Interview: the mechanics - "The keys to success" The mechanics form part of the team's front-line and stand out as indispensable links in the long chain which allows Peugeot to shine in world class rallying. Three of them take time to talk...
Interview: the mechanics - "The keys to success"
The mechanics form part of the team's front-line and stand out as indispensable links in the long chain which allows Peugeot to shine in world class rallying. Three of them take time to talk about their work in the wings ...
The first word goes to Peugeot Sport's Design and Operations Manager Michel Nandan:
"There are about sixty mechanics in all, from the guys who attend the events and those who stay back at the factory to those who work for our engine tuner in Valence, in the south of France. They are divided into four teams of rally mechanics and two teams which concentrate on development work. These different teams relay each other. For example, to look after our two 307 WRCs, we had ten mechanics in Turkey, another five to transport, set up and strip down all the equipment, plus a specialist from the specialist 'hydraulics', 'engine' and 'suspension, steering, brakes' departments. They all have a specific task, but everyone must be capable of doing every job."
Ludovic works in the 'suspension, steering, brakes' department:
"I travel to eight rallies a year on average. Certain of my colleagues get out less, while others just go to tests. We are free to work out between ourselves who does what as a function of everyone's personal preferences. On rallies, you are always on stand-by and under pressure, but I like the adrenalin rush. In testing, we fine-tune the car with the pressure off, but it's nice to see the car evolve little by little too. Also on rallies, those of us who work in the 'specialist' departments give a hand at the rear of the car and it's very stimulating to work directly on the car. People on the outside often think the mechanics get bored waiting for the cars between service halts. But that's not the case for everyone.
"As soon as the car leaves the service park, we begin re-fettling the shock absorbers and brakes which may be used later. The equipment has to be operational just in case, so we have very little down time. The toughest thing on an event is when a car retires. So long as there's work to be done it's OK. Our reward is seeing the car leave service after a big job, especially when it goes on to set a fastest time to show that we did our work well! What's really nice of course is a good result at the end of the rally and we appreciate a word of thanks from the crews. We are very fortunate on that front: from the moment they arrive until the finish of the event, the drivers and co-drivers are always good with us. We feel they appreciate our work."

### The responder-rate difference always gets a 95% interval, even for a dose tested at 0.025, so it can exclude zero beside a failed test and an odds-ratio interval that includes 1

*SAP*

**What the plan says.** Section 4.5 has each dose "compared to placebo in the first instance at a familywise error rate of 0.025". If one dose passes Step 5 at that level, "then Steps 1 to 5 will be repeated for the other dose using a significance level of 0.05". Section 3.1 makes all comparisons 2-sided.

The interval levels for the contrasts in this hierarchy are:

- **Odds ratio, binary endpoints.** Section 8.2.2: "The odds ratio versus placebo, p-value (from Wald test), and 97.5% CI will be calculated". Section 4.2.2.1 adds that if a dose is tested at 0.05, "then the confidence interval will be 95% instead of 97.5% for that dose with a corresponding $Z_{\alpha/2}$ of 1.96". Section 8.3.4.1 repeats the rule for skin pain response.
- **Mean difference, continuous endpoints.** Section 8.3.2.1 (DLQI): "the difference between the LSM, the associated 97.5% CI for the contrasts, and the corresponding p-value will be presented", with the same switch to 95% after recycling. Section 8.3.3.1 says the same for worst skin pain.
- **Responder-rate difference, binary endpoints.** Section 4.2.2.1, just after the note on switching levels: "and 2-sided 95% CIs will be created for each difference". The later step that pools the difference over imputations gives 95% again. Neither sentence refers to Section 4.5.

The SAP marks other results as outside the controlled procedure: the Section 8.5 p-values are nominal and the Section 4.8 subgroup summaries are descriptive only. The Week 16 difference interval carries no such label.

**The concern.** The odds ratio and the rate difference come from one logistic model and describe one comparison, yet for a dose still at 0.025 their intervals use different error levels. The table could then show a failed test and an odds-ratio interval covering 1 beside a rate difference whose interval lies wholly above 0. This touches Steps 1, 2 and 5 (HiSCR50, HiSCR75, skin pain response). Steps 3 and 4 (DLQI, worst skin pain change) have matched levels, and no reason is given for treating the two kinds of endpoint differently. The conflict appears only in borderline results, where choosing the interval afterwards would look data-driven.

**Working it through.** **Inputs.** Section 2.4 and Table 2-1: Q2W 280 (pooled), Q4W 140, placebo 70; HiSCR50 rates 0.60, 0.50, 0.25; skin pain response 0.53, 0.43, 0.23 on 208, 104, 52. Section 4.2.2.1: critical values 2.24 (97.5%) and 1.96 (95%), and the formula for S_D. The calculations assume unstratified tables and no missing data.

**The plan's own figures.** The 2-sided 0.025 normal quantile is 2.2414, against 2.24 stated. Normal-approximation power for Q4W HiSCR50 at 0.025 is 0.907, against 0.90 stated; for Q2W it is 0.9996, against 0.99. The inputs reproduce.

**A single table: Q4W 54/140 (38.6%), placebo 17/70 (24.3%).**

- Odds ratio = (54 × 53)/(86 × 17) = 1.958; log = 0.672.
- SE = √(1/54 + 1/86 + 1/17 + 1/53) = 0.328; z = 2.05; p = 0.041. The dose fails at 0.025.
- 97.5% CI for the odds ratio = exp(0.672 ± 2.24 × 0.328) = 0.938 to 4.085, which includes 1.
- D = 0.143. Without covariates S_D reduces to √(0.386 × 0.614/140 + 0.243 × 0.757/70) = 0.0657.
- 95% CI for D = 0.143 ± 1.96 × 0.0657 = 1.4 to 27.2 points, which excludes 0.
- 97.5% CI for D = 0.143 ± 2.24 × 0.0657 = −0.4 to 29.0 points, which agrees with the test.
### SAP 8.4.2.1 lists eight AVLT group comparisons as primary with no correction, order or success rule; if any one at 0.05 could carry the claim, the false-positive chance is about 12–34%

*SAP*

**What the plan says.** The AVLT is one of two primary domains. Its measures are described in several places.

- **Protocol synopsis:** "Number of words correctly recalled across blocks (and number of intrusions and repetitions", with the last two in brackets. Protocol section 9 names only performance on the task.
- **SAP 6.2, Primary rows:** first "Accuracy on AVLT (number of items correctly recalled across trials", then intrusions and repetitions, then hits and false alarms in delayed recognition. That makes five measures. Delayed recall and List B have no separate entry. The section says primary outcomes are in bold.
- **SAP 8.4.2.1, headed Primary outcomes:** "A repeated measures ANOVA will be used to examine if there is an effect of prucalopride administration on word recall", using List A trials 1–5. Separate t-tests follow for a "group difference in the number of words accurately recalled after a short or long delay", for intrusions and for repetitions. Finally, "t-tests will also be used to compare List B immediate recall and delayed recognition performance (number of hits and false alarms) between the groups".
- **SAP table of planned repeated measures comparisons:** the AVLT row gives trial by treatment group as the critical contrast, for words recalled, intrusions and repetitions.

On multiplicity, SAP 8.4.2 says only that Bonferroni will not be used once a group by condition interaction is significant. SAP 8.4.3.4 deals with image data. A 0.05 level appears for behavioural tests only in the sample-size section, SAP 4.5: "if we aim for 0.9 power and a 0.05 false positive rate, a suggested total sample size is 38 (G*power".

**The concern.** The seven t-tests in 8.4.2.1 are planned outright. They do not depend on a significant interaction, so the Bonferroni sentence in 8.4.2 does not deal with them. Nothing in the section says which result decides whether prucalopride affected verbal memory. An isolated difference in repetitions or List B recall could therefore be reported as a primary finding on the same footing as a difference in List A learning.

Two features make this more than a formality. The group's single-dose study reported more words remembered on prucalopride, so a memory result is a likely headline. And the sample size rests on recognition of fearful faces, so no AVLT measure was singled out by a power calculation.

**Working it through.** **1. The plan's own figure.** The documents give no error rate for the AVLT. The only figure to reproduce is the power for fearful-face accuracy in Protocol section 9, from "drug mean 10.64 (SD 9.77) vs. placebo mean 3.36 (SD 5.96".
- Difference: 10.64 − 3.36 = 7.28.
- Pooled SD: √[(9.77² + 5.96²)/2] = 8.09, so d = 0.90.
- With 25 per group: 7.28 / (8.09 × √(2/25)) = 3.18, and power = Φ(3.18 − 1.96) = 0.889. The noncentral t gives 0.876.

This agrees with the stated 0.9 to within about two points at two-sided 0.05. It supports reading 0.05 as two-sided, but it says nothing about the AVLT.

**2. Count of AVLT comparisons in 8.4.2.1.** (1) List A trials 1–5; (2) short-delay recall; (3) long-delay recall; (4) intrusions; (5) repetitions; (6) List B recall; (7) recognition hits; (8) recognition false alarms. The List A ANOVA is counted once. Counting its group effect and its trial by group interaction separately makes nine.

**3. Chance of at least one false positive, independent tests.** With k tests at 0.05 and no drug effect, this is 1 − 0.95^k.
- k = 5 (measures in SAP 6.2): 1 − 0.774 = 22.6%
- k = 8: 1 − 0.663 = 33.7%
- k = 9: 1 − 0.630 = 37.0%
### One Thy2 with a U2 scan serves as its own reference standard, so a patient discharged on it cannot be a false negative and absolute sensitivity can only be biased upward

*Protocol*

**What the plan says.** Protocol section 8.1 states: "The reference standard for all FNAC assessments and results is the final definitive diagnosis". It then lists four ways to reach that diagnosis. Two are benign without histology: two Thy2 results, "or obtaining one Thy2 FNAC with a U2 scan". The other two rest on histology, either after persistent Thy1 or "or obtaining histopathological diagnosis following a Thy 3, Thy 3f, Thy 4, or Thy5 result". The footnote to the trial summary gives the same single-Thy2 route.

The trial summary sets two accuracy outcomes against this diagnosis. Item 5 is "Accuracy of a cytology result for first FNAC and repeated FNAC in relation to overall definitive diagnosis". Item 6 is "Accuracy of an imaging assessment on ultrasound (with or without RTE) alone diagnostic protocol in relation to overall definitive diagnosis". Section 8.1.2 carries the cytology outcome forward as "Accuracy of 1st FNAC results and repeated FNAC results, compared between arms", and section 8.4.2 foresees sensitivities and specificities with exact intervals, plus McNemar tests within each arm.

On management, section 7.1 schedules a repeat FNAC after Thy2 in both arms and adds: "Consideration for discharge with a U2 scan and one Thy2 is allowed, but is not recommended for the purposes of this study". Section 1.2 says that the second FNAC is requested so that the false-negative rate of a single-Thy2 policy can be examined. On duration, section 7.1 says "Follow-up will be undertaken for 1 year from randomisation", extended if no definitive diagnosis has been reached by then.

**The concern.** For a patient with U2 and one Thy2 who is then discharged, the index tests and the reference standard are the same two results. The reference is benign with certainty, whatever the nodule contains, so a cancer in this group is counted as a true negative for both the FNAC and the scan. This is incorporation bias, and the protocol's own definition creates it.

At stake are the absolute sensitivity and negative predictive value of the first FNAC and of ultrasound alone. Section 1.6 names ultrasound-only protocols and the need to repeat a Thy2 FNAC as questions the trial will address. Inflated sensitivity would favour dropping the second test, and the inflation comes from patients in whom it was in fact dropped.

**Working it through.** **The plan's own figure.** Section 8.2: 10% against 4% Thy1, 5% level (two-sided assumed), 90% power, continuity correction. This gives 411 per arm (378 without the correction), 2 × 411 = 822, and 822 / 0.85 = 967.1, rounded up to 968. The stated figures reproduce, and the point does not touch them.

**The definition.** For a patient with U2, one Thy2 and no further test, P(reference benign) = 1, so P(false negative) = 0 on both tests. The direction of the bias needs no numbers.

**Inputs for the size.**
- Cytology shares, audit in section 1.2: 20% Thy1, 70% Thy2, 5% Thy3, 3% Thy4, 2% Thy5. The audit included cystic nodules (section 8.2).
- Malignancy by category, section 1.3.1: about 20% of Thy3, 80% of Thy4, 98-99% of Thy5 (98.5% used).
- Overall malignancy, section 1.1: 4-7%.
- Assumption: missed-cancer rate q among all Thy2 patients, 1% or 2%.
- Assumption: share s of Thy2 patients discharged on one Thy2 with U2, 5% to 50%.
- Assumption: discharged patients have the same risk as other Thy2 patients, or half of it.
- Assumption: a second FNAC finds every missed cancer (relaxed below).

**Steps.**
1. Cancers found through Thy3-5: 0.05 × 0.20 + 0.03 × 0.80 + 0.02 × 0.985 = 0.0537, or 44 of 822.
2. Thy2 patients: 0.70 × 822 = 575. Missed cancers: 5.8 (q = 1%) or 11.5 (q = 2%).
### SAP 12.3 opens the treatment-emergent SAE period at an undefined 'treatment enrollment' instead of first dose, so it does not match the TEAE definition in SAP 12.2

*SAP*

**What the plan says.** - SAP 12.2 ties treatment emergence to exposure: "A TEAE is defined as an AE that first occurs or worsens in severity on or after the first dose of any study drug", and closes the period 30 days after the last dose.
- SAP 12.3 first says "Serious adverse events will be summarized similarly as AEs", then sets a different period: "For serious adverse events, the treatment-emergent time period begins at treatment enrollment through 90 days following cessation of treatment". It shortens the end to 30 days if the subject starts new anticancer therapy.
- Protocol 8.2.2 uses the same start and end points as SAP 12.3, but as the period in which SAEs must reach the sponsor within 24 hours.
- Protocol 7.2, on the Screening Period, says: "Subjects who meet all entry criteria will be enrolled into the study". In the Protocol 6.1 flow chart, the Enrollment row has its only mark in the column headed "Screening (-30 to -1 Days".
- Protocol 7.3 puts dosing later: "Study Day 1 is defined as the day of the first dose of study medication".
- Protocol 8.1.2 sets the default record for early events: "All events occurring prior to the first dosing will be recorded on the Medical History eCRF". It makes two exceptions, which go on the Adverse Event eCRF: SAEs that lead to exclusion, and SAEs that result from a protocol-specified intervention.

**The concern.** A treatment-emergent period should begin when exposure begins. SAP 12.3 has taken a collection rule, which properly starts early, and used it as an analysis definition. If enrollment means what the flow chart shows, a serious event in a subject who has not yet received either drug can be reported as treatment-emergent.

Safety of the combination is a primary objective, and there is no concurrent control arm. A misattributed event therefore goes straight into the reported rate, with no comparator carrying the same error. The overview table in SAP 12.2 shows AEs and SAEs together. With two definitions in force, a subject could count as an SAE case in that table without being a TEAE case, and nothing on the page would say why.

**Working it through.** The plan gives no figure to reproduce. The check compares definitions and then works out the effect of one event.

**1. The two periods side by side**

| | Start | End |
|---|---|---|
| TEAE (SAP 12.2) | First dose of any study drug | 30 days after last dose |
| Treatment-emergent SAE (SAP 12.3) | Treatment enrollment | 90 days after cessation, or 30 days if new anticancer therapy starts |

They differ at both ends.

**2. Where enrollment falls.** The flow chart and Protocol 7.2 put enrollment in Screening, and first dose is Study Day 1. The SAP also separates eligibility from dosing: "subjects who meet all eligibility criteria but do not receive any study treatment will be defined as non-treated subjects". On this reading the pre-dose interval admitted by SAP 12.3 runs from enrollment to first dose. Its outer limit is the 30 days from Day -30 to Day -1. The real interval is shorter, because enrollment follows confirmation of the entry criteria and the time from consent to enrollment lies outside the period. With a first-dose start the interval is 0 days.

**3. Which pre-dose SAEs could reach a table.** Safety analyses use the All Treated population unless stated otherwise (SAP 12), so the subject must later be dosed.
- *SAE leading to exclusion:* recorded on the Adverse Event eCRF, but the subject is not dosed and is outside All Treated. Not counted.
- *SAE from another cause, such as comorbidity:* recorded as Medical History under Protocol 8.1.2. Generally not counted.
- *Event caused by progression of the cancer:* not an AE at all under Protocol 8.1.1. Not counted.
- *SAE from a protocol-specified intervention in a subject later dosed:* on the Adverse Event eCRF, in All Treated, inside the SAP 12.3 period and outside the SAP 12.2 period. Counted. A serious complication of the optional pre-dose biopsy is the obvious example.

Daniel is Markko Martin's Chief Mechanic:
"I manage the team that builds the cars in Vélizy using the different assemblies prepared in the engine, gearbox and 'suspension, steering, brakes' departments. There are four teams made up of three mechanics each. The same guys always work together and the different teams travel to every other rally where they are assisted by the specialists from the three departments I just mentioned. After the cars are built, which takes between three weeks and a month each, we do a systems check, either at Montlhéry, near Paris. During the event, my role is to coordinate the work of the sixteen mechanics who are split into two teams to work with each crew. In emergencies, however, the majority will work on the same car. That can be impressive and onlookers sometimes wonder how we don't get in each other's way. But the guys are very skilled and experienced. They know what has to be done within the time available. Finally, the cars are entirely stripped and rebuilt as soon as they get back to Peugeot Sport, and the whole process begins all over again--"
'Ludo', 'Jean-Mi' and 'Poppers' look after the recce cars. They set everything up and also shut up shop after the event:
"We spend between ten and fifteen days out on events, twelve times a year. We are the first to leave Vélizy to take out the recce cars and equipment. From the Monday until the Wednesday, we follow the crews with a spare recce car all the time. On the Thursday, once recce is over, we service the cars for the next event and, from the Friday until the Sunday, we work on the rally cars with the rest of our colleagues. On the Monday, we load up the equipment and vehicles. That takes between four and five hours. With all the fatigue accumulated over the weekend, that can occasionally be quite fastidious and sometimes we travel straight to the next event.
"We work on a rota basis, but the same recce cars were used for four events in a row between Sardinia and Greece. Marcus and Markko tend to look after their cars very well and don't damage them. At times, however, our work gets a little more complicated. In Turkey, the underneath of the cars was covered in a coating of cloggy clay, so cleaning them afterwards wasn't much fun! That said, while our colleagues only get to see the rally from the service park, we get out to see the stages which enables us to see for ourselves the punishment the 307 WRCs have to stand up to when they pass at rally speed. Also, the drivers and co-drivers tend to be pretty relaxed during recce and we often spend some good times with them."